Our responsibilities toward self are: (1) to be an example of Christian goodness; (2) to be humble and patient with ourselves; (3) to be simple in the use of the things of this world; (4) to be pure in thoughts, words and actions; and (5) to avoid pride, laziness, envy, and intemperance in food and drink.
1. Our responsibilities toward self include being an example of Christian goodness.
No one has ever spent himself for others as much as Christ did when He dwelt among us. In his life in the world, the Christian should endeavor to personify the love of Christ in such a warm and attractive way that others will be induced to imitate it. The Christian should also communicate to others an impartial and selfless love which is as strong and as true as the love of Christ. His external conduct should be marked by the dignity worthy of a Christian. By his example, he can spread to others the faith that is in him, especially when he gives charitable assistance to his neighbor.
2. Our responsibilities toward self include being humble and patient with ourselves.
Through self-denial, we imitate Jesus. Having come down from Heaven to show us the way to eternal life, Jesus followed no other way than that of the Cross. He suffered for us that we might follow in His footsteps. He said, “If any man would come after me, let him deny himself and take up his cross and follow me” (Matthew 16:24).
The true way to holiness is to love God and our neighbor for God’s sake and to sacrifice ourselves in order to better fulfill this love. We sacrifice ourselves out of love for God and neighbor because we want to love still more, and because God loves a cheerful giver. Our patience in the face of our own shortcomings pleases God more than our zeal. Our sufferings, when borne for love of God, produce more fruit than our activity. Our failures, when accepted with renewed confidence in God, lead more souls to Him than our successes. All that matters is that God may be glorified and that souls may be saved, starting with our own.
3. Our responsibilities toward self include being simple in the use of the things of this world.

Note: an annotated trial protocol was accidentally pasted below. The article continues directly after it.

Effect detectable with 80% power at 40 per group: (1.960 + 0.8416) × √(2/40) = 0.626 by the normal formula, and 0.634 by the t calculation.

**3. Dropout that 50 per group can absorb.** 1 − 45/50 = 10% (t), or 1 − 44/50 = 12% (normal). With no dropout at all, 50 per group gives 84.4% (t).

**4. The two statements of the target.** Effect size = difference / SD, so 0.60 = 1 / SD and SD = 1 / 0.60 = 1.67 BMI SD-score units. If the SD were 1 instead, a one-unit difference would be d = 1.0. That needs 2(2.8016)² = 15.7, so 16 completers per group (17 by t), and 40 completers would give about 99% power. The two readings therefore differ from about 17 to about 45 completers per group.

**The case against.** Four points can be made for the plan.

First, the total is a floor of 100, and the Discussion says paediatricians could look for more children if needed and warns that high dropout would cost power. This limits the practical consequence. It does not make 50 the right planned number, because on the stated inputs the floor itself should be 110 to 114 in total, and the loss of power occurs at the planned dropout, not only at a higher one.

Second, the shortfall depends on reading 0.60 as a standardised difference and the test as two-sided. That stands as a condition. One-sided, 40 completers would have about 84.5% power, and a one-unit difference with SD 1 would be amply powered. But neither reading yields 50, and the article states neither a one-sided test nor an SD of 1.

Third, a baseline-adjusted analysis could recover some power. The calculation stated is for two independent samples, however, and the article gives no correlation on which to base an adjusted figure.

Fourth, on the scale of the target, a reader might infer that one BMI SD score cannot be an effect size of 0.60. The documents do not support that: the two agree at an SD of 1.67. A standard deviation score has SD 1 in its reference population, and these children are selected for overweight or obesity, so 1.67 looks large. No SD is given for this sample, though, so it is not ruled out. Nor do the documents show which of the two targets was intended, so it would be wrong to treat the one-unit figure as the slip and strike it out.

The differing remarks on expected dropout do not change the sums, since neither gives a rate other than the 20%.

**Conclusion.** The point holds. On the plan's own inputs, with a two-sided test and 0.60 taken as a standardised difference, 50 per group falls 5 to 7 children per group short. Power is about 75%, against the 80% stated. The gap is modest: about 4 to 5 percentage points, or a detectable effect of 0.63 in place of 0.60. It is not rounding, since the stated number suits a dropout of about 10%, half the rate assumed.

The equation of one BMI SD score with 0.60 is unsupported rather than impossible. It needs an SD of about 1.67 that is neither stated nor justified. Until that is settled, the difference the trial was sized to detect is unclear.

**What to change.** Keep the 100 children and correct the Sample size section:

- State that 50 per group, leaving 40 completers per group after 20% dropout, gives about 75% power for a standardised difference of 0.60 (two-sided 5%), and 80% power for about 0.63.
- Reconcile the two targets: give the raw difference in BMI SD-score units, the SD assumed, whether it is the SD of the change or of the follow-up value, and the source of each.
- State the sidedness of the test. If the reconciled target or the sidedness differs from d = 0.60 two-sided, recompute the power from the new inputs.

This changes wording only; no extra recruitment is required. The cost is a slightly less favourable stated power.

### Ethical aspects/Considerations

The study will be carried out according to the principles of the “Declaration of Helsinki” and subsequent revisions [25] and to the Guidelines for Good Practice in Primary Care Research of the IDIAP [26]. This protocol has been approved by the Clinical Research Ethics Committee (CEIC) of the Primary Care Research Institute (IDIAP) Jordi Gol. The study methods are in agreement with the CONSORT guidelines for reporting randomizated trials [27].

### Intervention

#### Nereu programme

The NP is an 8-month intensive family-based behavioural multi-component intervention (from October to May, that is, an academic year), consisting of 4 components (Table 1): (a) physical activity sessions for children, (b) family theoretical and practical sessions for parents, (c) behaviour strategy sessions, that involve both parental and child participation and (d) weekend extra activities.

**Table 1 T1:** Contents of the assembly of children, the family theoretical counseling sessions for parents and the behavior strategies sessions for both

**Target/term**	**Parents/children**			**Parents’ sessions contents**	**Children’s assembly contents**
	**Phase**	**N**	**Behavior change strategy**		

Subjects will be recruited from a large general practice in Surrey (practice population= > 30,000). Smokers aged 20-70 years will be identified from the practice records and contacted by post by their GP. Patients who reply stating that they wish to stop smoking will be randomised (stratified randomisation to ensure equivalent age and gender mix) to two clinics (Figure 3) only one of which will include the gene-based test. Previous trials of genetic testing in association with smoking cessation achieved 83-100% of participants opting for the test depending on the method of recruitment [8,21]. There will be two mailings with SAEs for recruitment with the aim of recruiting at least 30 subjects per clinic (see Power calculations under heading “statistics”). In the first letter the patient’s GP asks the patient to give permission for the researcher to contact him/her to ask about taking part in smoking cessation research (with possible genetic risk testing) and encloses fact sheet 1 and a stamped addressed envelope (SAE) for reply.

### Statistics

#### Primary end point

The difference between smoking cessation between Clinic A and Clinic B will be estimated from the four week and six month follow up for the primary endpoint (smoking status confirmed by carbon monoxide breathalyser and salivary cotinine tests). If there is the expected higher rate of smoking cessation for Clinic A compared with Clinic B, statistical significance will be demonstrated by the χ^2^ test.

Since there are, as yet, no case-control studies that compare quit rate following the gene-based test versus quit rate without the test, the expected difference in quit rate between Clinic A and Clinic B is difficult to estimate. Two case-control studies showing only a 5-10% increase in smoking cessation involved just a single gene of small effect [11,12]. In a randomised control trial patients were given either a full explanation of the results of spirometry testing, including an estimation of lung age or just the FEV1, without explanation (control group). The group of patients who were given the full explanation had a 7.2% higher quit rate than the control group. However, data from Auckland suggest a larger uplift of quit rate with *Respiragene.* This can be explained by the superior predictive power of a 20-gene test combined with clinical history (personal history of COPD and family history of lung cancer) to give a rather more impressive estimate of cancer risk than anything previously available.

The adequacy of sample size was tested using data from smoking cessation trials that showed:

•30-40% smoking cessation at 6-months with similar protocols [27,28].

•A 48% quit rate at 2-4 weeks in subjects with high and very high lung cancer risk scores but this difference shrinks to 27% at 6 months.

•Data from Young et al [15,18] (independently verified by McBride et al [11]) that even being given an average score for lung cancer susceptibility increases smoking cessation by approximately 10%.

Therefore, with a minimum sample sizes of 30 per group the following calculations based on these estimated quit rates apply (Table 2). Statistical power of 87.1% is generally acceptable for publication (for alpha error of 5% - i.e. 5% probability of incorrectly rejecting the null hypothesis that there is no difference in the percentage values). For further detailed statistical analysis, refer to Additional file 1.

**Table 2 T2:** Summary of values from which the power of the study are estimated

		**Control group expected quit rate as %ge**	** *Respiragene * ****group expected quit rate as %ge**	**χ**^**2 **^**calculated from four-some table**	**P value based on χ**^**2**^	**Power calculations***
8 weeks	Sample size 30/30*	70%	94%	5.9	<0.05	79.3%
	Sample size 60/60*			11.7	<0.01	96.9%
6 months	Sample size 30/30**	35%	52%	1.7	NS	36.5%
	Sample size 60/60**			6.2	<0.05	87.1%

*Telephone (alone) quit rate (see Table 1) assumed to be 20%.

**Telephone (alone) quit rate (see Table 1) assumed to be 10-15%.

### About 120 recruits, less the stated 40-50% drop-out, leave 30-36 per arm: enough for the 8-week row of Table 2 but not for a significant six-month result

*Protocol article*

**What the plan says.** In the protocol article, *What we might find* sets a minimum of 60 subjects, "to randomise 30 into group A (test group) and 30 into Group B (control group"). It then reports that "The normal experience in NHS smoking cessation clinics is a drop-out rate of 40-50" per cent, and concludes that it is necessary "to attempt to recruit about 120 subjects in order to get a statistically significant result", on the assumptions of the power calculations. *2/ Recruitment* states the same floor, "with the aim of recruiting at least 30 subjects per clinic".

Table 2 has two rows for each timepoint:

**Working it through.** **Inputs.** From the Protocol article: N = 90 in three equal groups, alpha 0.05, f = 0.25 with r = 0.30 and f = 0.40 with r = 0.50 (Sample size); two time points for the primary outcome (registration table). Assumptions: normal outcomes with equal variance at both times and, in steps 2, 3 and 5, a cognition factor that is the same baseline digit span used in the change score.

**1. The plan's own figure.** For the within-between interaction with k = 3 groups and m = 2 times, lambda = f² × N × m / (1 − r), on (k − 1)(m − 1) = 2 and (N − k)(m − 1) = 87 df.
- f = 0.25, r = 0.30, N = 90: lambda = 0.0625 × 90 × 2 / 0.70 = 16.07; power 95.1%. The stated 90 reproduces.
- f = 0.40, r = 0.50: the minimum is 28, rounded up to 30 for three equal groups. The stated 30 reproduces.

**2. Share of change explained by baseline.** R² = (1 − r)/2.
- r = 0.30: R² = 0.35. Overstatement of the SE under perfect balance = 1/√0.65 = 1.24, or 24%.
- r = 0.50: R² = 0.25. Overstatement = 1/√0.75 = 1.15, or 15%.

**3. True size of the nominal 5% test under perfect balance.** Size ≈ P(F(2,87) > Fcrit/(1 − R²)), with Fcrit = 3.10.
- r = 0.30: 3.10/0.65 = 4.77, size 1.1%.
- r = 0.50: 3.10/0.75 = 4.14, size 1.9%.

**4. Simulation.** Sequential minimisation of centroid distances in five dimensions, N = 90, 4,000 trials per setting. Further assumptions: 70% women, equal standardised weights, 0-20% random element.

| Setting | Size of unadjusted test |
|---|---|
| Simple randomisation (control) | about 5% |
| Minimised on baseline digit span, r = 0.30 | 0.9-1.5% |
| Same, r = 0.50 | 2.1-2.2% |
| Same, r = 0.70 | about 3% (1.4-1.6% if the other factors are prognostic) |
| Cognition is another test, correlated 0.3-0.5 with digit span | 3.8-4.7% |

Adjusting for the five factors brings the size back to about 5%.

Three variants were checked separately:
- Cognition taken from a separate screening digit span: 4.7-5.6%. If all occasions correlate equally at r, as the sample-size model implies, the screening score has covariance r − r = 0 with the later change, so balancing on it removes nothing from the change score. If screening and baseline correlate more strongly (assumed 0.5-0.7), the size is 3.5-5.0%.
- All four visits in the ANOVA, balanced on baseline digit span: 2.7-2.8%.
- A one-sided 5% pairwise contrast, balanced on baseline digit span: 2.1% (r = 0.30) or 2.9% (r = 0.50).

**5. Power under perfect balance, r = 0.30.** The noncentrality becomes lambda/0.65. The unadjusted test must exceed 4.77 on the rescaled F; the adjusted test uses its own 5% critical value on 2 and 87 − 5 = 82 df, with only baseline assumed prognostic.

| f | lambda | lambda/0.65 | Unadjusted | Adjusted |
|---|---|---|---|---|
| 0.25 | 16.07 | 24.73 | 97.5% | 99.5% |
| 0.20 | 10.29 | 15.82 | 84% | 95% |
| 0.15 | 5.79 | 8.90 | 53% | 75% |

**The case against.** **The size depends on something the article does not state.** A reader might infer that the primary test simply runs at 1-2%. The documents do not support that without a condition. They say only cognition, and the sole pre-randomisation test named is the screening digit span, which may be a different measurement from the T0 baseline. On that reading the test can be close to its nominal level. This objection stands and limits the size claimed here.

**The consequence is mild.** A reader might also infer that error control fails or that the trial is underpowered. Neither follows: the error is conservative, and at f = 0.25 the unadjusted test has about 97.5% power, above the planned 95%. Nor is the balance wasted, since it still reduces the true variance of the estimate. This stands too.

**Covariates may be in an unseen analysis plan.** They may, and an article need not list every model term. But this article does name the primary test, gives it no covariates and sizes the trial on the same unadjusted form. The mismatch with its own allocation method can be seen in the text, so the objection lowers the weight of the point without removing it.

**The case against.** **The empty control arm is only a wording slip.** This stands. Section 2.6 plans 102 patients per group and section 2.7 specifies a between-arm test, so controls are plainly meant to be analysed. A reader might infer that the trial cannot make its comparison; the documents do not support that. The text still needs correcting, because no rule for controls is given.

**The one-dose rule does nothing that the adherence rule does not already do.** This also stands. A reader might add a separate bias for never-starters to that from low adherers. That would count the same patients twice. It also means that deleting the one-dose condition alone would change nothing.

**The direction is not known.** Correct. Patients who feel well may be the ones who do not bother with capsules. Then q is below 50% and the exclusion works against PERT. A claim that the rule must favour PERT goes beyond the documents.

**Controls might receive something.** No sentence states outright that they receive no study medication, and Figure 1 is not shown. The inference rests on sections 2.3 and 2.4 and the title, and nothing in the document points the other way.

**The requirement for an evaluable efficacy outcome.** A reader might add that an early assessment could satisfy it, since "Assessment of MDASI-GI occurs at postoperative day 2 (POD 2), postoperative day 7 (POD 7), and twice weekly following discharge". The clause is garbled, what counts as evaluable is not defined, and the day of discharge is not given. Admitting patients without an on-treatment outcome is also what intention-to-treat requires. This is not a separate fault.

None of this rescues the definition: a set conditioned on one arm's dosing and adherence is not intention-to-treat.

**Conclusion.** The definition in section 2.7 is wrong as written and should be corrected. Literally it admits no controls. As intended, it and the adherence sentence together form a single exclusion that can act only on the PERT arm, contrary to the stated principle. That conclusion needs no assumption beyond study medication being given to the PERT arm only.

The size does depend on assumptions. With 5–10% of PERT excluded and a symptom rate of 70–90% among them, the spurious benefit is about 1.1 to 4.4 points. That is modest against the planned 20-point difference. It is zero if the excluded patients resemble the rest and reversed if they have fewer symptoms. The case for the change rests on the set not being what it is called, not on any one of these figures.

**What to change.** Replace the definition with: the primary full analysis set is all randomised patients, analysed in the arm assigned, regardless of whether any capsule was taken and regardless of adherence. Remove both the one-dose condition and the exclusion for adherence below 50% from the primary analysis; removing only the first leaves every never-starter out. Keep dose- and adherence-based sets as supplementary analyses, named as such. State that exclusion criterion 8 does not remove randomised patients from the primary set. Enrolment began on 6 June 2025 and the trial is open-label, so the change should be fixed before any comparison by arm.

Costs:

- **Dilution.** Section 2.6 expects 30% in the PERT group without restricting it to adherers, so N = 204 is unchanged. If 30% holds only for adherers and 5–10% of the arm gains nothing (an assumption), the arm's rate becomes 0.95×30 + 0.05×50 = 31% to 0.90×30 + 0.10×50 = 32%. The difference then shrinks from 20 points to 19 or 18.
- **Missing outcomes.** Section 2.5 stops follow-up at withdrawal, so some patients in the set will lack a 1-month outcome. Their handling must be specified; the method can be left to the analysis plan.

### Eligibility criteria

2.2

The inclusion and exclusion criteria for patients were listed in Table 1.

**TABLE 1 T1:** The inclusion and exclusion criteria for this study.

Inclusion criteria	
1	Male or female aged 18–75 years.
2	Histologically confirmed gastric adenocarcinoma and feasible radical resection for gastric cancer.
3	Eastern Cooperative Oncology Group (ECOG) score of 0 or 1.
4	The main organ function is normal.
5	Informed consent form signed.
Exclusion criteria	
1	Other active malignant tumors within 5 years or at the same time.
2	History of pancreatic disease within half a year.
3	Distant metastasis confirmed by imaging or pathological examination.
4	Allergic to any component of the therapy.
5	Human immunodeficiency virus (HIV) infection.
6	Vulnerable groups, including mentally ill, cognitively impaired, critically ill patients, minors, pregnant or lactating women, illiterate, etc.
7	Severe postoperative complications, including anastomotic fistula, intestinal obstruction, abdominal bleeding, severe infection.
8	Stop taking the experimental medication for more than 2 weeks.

Detachment from earthly possessions is one of the first sacrifices Christ asks of those whom He calls to share His mission. A Christian should have a spirit of simplicity and dependence upon God as Christ did; he should see poverty of spirit as a key to genuine freedom and as a way to become Christ-like. Christ declared: “Blessed are the poor in spirit, for theirs is the kingdom of heaven” (Matthew 5:3).
In a world which feverishly seeks for earthly riches and material things, there is an urgent need for those who, by the example of their simplicity and detachment, bear witness to Christ’s teaching that spiritual, supernatural and divine things have the highest value. The witness of Christ-like simplicity in Christians who are devoted to the glory of God and the Salvation of souls can be an inspiration to other Christians who may be negligent in this area. This neglect often occurs because such Christians are overly concerned with providing material goods for their own families.
4. Our duties toward self include being pure in thoughts, words, and actions.
In these days when sensual love and the pleasures of the flesh are emphasized and often depicted as ends in themselves, the example of Christian chastity is particularly impressive. To this world where the body and sensuality seem to count for so much, the true Christian, by a life of decency in thought, word, and action, demonstrates that purity is possible, fruitful, and liberating for both those who are single and those who are married.
5. Our responsibilities toward self include avoiding pride, laziness, envy, and intemperance in food and drink.
Christians must guard against the Capital Sins of pride, with its many manifestations; spiritual, intellectual and physical sloth (laziness); envy of other people’s successes and their financial and material possessions; and intemperance, i.e., lack of self-control and abuse of one’s bodily health by overindulgence in food, alcohol, and the abuse of all drugs.
Deliberate sin, whether mortal or venial, is preceded by an inducement to sin, which we call temptation. There are three sources of temptation: the world around us, the devil, and our own inclinations to sin. The principal temptations are those dealing with pride, covetousness, lust, anger, gluttony, envy, and sloth. If we pray, God will always give us the strength we need to overcome our temptations. In order to avoid sin, we must also avoid the occasions of sin—any person, place, or thing which in all probability will lead us to sin.